Many stainless-steel alloys and nickel super alloys have great corrosion and chemical resistance. Unfortunately, the most common machining metals often have poor corrosion resistance. Even the humblest of plastics, like ABS, have extremely high resistance to strong bases like sodium hydroxide, which will heavily corrode aluminum. This isn’t to say that one plastic is a silver bullet against all chemicals, but different families of polymers have unique chemical makeups that promote resistance to their own unique group of chemicals. Be it strong acids, bases, keytones, or petroleum, there most likely is a 3D printable polymer that can hold up to your chemical needs.
Compared to metals, polymers have an upper hand when projects require impact absorbing properties. Various plastics like PC-ABS, Nylon, and TPU (thermoplastic urethane rubbers) excel at impact resistance, shock absorption, and acoustical/harmonic vibrations over metal. Some 3D printing technology, like PolyJet, allow for multiple materials of different durometers to be produced simultaneously within one single part, opening the doors for new fixturing and inspection tooling applications.
Non-Marring/Low Surface Friction
Similar to impact and shock damping, many plastics like Nylon and Diran 410MF07 (Mineral filled Nylon 6,6) have extremely low surface friction and offer lubricating properties unlike their metal counterparts. These polymers are great in fixturing and work holding applications where tooling contacts finished critical surfaces while still offering the strength and work-holding properties desired from metal fixturing.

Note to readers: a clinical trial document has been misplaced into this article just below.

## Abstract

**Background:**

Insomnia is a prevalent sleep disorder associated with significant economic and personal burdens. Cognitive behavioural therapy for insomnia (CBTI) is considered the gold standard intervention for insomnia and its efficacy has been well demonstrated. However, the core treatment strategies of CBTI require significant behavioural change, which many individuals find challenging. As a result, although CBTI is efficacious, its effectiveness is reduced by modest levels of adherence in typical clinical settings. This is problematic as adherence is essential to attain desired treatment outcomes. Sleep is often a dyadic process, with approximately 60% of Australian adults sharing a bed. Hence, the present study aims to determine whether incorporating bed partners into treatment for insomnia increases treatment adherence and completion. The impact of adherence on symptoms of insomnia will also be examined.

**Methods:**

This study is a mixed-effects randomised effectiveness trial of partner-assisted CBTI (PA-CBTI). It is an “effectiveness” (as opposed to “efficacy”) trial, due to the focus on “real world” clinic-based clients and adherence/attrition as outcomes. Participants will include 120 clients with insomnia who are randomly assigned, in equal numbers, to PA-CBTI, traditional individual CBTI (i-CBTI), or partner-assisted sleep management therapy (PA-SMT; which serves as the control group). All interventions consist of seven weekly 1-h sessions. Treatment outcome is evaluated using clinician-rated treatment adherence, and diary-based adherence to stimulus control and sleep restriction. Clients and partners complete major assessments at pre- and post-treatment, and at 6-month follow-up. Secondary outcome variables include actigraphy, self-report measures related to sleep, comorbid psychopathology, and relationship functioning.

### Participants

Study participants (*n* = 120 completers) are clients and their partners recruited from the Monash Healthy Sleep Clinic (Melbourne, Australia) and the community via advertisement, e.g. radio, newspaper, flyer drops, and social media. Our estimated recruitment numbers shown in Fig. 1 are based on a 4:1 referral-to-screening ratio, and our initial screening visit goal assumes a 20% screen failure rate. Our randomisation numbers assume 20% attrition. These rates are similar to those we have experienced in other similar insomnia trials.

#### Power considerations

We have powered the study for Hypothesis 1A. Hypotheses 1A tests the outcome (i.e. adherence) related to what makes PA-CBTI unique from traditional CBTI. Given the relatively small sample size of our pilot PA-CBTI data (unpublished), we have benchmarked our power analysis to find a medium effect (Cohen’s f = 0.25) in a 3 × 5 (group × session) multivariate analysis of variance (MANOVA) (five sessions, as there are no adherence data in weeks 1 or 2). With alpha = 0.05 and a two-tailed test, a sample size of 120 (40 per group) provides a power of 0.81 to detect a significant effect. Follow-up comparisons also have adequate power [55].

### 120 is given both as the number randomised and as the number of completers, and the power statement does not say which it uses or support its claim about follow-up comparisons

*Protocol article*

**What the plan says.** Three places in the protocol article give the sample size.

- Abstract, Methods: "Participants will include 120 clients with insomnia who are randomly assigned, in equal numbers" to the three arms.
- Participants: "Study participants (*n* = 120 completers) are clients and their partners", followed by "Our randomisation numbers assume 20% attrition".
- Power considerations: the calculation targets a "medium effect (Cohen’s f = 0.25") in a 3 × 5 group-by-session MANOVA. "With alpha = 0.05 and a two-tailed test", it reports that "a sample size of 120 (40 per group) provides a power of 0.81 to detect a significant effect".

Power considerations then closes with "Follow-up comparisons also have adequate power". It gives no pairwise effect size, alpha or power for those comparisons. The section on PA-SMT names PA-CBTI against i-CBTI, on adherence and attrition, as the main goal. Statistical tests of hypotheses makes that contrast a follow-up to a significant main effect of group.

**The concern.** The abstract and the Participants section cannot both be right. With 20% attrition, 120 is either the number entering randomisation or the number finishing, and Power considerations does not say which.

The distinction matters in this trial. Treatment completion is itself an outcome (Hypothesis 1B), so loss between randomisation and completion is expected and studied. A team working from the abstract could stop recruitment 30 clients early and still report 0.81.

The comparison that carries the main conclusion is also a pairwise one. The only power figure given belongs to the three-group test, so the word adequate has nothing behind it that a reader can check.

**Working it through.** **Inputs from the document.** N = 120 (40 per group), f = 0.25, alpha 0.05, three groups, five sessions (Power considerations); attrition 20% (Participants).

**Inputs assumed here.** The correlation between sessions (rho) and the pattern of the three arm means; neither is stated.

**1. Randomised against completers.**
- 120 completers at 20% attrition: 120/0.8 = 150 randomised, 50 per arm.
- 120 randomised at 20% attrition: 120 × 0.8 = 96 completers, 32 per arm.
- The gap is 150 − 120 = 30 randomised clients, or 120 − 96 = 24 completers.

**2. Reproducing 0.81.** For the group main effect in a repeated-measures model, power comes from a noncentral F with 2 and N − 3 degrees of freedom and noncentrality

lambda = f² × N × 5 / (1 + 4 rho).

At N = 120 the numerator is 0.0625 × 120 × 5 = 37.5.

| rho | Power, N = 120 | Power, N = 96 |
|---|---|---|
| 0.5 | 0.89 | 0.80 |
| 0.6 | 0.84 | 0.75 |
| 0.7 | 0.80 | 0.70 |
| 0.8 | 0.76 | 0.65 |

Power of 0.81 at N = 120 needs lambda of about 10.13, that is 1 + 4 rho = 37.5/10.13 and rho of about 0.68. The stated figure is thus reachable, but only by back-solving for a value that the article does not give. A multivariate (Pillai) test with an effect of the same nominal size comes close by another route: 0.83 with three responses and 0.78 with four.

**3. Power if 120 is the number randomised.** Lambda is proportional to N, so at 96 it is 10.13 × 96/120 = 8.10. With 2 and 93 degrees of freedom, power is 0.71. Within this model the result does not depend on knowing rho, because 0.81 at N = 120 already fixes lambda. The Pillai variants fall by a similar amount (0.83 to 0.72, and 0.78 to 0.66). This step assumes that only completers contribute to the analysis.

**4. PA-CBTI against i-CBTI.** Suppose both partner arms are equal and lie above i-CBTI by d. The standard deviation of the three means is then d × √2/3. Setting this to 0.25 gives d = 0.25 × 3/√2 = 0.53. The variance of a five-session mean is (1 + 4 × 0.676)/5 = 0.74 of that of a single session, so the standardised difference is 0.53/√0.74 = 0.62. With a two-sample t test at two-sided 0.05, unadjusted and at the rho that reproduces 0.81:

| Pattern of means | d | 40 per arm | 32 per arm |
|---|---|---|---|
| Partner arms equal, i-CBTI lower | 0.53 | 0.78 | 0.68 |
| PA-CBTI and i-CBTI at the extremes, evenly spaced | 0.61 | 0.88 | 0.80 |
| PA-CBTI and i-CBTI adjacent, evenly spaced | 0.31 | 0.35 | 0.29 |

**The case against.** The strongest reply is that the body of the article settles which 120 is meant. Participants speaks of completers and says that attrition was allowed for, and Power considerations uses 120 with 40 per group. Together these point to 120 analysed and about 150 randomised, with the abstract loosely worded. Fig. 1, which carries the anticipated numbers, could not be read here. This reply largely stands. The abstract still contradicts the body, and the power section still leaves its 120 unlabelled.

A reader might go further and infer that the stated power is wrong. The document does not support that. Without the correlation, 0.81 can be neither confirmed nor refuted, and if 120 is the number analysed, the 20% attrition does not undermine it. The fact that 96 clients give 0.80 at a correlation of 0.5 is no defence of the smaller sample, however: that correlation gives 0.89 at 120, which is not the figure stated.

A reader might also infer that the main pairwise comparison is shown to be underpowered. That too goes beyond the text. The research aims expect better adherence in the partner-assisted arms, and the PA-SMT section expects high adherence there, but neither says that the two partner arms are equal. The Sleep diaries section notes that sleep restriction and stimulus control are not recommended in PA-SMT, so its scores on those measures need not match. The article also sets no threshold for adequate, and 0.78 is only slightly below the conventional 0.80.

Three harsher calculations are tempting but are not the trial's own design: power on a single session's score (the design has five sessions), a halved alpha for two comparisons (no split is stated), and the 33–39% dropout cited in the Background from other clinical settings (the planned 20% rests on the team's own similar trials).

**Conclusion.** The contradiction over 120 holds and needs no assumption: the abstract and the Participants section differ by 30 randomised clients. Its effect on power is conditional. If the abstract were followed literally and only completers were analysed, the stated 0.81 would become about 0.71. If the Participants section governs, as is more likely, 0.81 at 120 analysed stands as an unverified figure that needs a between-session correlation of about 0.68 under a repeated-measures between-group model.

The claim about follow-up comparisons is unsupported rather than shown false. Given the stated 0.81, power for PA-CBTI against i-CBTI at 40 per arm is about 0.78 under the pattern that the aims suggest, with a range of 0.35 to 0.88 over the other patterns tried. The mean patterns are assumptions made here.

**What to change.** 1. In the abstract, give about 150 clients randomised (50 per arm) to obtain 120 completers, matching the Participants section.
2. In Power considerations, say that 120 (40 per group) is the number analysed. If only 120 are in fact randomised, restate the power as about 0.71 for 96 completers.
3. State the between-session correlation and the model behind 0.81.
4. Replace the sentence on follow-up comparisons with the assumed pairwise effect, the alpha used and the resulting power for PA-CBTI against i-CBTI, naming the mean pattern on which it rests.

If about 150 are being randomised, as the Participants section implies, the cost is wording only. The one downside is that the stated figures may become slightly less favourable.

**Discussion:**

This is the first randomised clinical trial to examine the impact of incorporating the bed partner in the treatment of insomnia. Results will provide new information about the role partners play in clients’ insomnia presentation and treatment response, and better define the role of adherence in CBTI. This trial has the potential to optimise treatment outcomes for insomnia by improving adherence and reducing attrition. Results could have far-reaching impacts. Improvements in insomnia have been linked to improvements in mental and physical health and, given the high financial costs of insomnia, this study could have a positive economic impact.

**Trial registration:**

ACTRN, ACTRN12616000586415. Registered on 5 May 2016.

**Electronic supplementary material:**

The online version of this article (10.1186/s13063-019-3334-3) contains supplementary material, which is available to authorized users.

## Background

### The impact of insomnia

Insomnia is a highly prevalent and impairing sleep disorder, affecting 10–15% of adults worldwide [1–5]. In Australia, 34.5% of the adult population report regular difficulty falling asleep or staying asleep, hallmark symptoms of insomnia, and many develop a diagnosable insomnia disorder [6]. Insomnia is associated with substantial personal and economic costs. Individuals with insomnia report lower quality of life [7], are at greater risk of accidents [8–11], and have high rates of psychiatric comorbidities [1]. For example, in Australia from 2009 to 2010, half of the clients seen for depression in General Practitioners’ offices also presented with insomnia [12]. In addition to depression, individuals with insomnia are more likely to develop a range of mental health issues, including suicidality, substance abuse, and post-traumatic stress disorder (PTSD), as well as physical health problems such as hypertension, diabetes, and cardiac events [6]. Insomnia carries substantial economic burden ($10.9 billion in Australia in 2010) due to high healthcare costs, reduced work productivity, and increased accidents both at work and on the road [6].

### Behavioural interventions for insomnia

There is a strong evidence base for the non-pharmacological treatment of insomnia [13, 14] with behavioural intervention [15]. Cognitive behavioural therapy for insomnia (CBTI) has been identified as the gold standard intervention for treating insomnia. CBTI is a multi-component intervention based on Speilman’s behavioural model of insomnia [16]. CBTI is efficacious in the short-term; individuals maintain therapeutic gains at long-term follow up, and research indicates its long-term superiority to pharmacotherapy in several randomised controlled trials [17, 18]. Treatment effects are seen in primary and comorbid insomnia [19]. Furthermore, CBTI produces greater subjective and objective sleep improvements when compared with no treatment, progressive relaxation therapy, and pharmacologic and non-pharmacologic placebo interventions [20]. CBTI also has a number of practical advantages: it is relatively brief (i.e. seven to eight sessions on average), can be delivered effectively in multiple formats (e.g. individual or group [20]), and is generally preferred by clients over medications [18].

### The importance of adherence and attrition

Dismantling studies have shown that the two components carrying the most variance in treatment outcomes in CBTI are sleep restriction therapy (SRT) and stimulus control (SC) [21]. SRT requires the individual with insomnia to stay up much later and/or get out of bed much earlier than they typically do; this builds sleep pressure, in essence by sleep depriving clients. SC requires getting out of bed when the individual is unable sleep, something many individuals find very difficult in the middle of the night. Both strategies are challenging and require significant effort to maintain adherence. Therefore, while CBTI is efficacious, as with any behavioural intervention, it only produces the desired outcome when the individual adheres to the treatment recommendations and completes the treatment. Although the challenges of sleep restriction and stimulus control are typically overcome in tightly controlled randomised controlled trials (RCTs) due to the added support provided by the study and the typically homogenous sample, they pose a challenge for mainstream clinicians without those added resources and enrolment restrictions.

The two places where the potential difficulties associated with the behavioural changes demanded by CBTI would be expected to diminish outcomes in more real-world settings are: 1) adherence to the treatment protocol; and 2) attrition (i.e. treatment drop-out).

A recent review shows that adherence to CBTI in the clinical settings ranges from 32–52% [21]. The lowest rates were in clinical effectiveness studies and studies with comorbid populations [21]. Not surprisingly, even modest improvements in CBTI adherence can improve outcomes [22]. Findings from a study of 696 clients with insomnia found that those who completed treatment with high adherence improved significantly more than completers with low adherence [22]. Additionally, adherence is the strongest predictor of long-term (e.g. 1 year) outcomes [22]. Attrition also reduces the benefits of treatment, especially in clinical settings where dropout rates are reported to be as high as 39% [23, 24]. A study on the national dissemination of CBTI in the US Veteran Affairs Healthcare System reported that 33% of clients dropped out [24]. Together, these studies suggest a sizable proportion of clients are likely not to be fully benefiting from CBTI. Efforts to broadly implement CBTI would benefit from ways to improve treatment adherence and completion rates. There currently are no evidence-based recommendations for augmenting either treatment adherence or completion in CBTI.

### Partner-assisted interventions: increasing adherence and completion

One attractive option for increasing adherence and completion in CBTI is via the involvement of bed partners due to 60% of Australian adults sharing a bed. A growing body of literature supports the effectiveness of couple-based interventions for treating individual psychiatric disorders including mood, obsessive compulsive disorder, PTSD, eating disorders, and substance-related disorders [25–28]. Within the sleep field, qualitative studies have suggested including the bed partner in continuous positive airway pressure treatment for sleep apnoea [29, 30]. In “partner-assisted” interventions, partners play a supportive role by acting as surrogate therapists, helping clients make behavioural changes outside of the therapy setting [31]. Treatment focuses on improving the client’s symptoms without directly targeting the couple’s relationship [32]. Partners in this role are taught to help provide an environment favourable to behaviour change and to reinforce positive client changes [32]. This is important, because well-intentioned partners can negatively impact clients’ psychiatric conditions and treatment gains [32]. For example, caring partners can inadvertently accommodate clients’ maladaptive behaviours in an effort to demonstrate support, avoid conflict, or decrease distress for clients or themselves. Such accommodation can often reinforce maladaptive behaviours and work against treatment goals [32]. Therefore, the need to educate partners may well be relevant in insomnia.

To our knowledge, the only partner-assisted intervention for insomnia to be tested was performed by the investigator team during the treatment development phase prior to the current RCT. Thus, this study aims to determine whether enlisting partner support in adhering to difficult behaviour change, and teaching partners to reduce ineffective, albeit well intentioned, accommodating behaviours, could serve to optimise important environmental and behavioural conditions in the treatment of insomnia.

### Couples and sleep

Transparent, solid color, or full-color parts is not easily achieved without painting or powder coating. However, most 3D printable polymers on the market are available in a wide range of colors. Some polymer 3D printing processes, like PolyJet, allow for full-color with text and images produced directly on final parts with no additional post processing. This can make marking and identifying fast and easy.
Ease of Manufacturing/Unattended Manufacturing
While manufacturability is not necessarily a material property, it is certainly a major aspect to part production. Machining of traditional metals like aluminum, or machined plastics like acetal, require the presence of a machine operator to setup and oversee the machining operation. This marks a key benefit of additive manufactured polymer parts. They require no user interaction or oversight during the building process and only a few minutes to set up the job. Polymer 3D Printing is viewed as a lights-out operation, meaning that once the print is started, the user can simply leave the machine unattended for the duration of the process. The secondary benefit of this style of manufacturing is the ability to produce extremely complex parts that exceed the capabilities of even 5-axis machining operations with little to no additional setup or manufacturing time.
The Bottom Line
Whether you decide to go with a machinable metal or 3D printed polymers, it’s important to take into consideration the purpose and expectations of your part. A deeper understanding can steer you in the right direction for the best material to use. There are benefits of both technologies but choosing the right one for the job will help you maintain quality while demonstrating time and cost-savings.
Need help determination which material and process is best for your specific application? TriMech's Project Engineering Group can help!